Parker, Colo.—Sept. 2
Tamra Smith and Mai Baum dominated the Adequan Gold Cup Advanced Final from the start at the American Eventing Championships, presented by Nutrena.
Smith, 44, of Murrieta, California, and Mai Baum led after dressage with a score of 26.4 and added only 1.6 time penalties in cross-country. They carried a narrow lead over second-place finisher Jordan Linstedt and put in a faultless show jumping round to take the win.
“He’s been wild all week; he hasn’t been in an atmosphere like this in three years and he nearly bucked me off in the warm-up before our test,” Smith said of the 12-year-old German Sport Horse gelding. “But he’s such a workman and a showman. He knows he’s beautiful and knows he’s wonderful but he’s not cocky at all, he’s like Taylor Swift, the perfect human. It’s just been wonderful to be back with him.”
Smith and Mai Baum (Loredano—Ramira, Rike) are best known from their exceptional season in 2015. They were nearly unstoppable at the three-star level, despite only being a partnership since February, and capped off their year by winning the Dutta Corp. Fair Hill International CCI*** (Maryland). Afterward, Smith realized Mai Baum had strained a tendon that required time off and some rehabilitation, but nothing out of the ordinary. Injuries plagued Mai Baum for the next three years.
“It’s emotional because it’s been such a long road,” Smith said. “He strained a tendon after Fair Hill, we rehabbed him from that like normal, then he fell in the trailer, then he got a guttural pouch infection and it was just one thing after another. We just took our time; he’s worth it so we were patient and it feels like just yesterday even though it was three years ago. He’s back, he’s strong, he’s 100 percent and feels great.”
Mai Baum will head to the East Coast next, but specific plans won’t be made without first consulting his owners, Alexandra and Ellen Ahearn and Eric Markel, as well as U.S. Performance Director for Eventing Erik Duvander.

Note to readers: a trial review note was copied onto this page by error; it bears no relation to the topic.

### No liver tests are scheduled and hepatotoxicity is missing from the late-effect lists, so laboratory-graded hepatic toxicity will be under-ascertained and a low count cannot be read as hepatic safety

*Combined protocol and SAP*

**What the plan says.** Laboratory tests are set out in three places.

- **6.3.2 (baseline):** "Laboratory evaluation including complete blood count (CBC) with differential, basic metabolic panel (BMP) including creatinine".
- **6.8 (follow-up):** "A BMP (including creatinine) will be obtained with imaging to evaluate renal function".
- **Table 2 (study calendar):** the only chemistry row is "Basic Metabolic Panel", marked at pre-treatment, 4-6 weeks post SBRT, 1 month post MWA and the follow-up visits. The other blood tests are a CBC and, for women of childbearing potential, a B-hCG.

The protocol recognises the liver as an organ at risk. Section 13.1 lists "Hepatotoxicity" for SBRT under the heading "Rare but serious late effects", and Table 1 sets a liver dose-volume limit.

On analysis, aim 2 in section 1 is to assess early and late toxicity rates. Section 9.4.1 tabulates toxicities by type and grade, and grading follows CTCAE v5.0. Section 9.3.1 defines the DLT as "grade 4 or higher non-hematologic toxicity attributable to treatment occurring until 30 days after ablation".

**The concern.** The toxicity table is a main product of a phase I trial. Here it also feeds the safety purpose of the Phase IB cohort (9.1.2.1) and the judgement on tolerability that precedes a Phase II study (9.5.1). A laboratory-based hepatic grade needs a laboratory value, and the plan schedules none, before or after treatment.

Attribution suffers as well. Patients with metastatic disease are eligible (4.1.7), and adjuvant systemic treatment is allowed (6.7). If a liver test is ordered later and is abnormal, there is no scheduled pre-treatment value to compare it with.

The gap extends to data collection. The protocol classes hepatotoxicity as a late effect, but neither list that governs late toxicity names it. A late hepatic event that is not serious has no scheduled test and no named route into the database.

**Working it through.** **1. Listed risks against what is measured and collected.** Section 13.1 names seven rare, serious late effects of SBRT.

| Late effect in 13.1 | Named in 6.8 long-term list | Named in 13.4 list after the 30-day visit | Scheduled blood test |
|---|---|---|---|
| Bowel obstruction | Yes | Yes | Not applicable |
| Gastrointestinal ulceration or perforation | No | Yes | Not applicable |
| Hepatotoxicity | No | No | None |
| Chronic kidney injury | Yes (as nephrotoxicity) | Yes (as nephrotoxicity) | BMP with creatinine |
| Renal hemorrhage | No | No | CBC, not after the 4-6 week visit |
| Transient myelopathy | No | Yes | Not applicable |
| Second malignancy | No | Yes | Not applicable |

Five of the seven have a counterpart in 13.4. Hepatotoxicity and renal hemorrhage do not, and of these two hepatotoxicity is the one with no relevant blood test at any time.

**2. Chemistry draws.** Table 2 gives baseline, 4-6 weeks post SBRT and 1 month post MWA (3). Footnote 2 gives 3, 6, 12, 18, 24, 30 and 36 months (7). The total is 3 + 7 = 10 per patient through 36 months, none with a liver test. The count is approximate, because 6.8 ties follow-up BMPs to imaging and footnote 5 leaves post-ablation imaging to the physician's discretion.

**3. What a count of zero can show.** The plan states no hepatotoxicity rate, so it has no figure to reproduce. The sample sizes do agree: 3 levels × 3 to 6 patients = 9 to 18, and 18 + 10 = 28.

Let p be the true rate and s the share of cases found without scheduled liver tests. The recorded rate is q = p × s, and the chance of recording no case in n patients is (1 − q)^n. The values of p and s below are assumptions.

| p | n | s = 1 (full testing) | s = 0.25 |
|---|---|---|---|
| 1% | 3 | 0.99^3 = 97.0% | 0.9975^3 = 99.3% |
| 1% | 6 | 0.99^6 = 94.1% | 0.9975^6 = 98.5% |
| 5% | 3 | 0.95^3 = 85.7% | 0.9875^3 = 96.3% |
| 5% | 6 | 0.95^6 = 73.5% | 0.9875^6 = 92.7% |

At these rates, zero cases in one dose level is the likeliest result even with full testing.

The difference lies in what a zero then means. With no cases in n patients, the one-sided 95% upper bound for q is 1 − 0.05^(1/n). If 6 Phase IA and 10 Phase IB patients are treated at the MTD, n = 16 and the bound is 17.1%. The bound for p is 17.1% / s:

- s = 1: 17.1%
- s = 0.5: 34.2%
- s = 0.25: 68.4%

“We’re trying to keep him preserved, but he feels so good. I was expecting him to be a lot greener on cross-country because he hasn’t seen a max table like that in three years. He was very impressed at the beginning but he clicked in after the corner; I think he jumped five feet over the top of fence 4.”
Linstedt finished in second place aboard Revitavet Capato on a score of 39.5. Smith also took third in the class with Fleeceworks Royal, scoring 45.4.
Heather Morris and Charlie Tango stayed strong through the intermediate show jumping to finish on their dressage score of 25.8 and take home the win. Morris and the 10-year-old Irish Sport Horse gelding (Shannondale Sarco St Ghyvan—Our Queen Bee, Ricardo Z) are repeat champions at the AEC. They won at the preliminary level in 2014 and the intermediate level in 2015 before the championship moved out of Morris’ easy traveling range.
“He was great. I was a little rusty actually, I hadn’t ridden in three weeks because I threw my back out, but it all worked out in there,” Morris said. “He rode at Rebecca Farm, we gave him a week, and we’ve been doing hill work at the farm with him. I did feel it a little bit out there, I think the altitude did affect both of us. He was weird at the liverpool at Rebecca Farm, so I was a little worried about that, but he jumped great.”
Bella Mowbray and En Vogue sat second overnight and added only 1 time penalty to their score in show jumping to finish on 31.5.
“It’s a long way home, about 24 hours, but thankfully we had a great weekend. I struggled a little bit more than my horse with the altitude,” said Mowbray, Castro Valley, California. “She was rolling really well yesterday. My highlight was definitely cross-country. It was a real championship course. It was pretty imposing. It looked pretty technical and big and it rode really beautifully. I was just really proud of my horse. She ate it up.”
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